Let it not be said that people in the United States did nothing when their government declared a war without limit and instituted stark new measures of repression.
The signers of this statement call on the people of the U.S. to resist the policies and overall political direction that have emerged since September 11, 2001, and which pose grave dangers to the people of the world.
We believe that people and nations have the right to determine their own destiny, free from military coercion by great powers. We believe that all persons detained or prosecuted by the U.S. government should have the same rights of due process. We believe that questioning, criticism, and dissent must be valued and protected. We understand that such rights and values are always contested and must be fought for.
We believe that people of conscience must take responsibility for what their own governments do - we must first of all oppose the injustice that is done in our own name. Thus, we call on all Americans to resist the war and repression that has been loosed on the world by the Bush administration. It is unjust, immoral, and illegitimate. We choose to make common cause with the people of the world.
We too watched with shock the horrific events of September 11th. We too mourned the thousands of innocent dead and shook our heads at the terrible scenes of carnage - even as we recalled similar scenes in Baghdad, Panama City, and, a generation ago, Vietnam. We too joined the anguished questioning of millions of Americans who asked why such a thing could happen.
But the mourning had barely begun, when the highest leaders of the land unleashed a spirit of revenge. They put out a simplistic script of “good vs. evil” that was taken up by a pliant and intimidated media. They told us that asking why these terrible events had happened verged on treason. There was to be no debate. There were, by definition, no valid political or moral questions. The only possible answer was to be war abroad and repression at home.
In our name, the Bush administration, with near unanimity from Congress, not only attacked Afghanistan, but arrogated to itself and its allies the right to rain down military force anywhere and anytime. The brutal repercussions have been felt from the Philippines to Palestine, where Israeli tanks and bulldozers have left a terrible trail of death and destruction. The government now openly prepares to wage all-out war on Iraq - a country which has no connection to the horror of September 11th. What kind of world will this become if the US government has a blank check to drop commandos, assassins, and bombs wherever it wants?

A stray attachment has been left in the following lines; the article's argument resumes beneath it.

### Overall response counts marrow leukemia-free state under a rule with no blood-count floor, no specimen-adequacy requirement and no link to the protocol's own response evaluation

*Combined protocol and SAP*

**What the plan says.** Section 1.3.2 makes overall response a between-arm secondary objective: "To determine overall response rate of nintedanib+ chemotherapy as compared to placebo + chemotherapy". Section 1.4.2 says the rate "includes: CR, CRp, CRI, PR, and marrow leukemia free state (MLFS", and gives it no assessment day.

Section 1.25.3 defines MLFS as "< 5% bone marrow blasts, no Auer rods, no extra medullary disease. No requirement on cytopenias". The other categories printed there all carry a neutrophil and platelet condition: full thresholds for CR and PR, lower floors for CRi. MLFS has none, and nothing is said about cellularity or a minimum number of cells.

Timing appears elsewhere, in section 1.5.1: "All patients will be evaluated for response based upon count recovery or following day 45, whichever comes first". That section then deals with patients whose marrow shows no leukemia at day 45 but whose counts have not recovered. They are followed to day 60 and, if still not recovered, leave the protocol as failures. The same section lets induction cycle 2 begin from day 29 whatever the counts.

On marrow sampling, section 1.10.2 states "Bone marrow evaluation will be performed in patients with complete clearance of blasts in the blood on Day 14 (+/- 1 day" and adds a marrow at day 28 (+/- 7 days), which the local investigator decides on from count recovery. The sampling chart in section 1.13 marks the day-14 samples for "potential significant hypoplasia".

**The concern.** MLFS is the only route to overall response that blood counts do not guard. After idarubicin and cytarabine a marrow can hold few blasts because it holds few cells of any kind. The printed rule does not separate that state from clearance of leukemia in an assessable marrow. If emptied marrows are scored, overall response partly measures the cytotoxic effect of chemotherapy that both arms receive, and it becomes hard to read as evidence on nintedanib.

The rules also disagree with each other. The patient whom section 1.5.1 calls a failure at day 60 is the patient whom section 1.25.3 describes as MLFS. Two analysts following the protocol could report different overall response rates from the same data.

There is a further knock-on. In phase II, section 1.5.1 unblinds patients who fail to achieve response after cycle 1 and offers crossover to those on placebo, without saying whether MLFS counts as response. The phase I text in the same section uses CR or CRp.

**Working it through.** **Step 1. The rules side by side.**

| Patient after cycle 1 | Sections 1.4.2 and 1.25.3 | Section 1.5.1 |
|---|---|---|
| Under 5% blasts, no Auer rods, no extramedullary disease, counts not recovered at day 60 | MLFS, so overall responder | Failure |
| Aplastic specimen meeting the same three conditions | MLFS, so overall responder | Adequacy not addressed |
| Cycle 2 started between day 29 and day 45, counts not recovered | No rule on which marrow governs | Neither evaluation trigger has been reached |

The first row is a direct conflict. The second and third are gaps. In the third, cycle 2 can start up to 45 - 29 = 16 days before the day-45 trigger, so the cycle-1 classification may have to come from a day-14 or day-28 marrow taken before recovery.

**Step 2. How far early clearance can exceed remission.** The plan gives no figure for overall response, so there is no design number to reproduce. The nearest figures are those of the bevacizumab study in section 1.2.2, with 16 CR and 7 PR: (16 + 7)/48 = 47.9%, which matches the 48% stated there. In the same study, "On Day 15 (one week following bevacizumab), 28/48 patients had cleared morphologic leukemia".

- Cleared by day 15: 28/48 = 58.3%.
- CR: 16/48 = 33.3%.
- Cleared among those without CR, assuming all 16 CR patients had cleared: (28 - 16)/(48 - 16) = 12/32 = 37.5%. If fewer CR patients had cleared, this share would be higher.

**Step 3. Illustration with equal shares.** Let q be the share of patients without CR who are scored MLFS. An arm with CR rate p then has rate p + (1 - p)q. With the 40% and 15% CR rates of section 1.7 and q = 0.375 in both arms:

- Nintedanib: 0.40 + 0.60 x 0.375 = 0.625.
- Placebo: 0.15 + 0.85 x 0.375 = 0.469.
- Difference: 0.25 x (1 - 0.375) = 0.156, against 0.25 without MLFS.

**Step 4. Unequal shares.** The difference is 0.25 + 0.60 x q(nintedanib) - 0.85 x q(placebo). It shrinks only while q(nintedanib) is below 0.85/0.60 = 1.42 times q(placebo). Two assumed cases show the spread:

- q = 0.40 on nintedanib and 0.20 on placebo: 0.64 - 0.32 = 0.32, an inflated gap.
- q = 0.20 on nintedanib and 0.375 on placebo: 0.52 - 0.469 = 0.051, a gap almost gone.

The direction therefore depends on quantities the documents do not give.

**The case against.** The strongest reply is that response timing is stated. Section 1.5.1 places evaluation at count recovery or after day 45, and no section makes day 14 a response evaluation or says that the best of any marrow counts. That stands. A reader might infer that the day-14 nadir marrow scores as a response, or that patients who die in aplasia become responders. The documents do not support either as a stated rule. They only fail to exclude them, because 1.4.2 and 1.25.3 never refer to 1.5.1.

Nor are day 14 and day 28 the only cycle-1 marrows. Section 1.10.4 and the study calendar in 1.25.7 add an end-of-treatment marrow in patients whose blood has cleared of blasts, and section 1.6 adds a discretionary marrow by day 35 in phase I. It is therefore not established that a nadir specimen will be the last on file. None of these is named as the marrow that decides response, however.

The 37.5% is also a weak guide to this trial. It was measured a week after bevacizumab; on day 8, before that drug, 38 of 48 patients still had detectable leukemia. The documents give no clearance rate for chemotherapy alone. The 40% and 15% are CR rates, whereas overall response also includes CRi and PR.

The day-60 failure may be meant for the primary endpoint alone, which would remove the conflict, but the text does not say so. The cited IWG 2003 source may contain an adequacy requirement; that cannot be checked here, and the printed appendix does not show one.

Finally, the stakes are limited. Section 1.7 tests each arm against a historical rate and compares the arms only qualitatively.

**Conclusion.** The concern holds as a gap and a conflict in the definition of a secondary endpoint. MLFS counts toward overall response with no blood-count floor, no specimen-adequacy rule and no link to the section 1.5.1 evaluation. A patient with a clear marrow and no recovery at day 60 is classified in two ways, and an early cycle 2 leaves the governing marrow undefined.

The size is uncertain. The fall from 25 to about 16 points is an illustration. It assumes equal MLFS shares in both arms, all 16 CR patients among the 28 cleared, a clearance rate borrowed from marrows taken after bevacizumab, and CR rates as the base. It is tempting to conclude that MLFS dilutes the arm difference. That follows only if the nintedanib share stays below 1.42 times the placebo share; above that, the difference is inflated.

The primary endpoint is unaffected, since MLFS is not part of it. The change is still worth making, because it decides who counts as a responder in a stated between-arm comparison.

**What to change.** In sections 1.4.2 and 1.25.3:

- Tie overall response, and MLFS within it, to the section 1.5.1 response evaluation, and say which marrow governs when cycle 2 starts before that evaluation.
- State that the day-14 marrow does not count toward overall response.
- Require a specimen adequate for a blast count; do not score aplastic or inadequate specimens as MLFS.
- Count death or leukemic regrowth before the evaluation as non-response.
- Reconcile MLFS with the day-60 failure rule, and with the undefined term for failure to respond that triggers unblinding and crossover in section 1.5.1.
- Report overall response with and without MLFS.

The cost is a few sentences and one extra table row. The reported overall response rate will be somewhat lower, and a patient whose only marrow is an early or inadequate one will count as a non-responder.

In our name, within the U.S., the government has created two classes of people: those to whom the basic rights of the U.S. legal system are at least promised, and those who now seem to have no rights at all. The government rounded up over 1,000 immigrants and detained them in secret and indefinitely. Hundreds have been deported and hundreds of others still languish today in prisons. This smacks of the infamous concentration camps for Japanese-Americans in the second world war. For the first time in decades, immigration procedures single out certain nationalities for unequal treatment.
In our name, the government has brought down a pall of repression over society. The President’s spokesperson warns people to “watch what they say”. Dissident artists, intellectuals, and professors find their views distorted, attacked, and suppressed. The so-called “Patriot Act” - along with a host of similar measures on the state level - gives police sweeping new powers of search and seizure, supervised, if at all, by secret proceedings before secret courts.
In our name, the executive has steadily usurped the roles and functions of the other branches of government. Military tribunals with lax rules of evidence and no right to appeal to the regular courts are put in place by executive order. Groups are declared “terrorist” at the stroke of a presidential pen.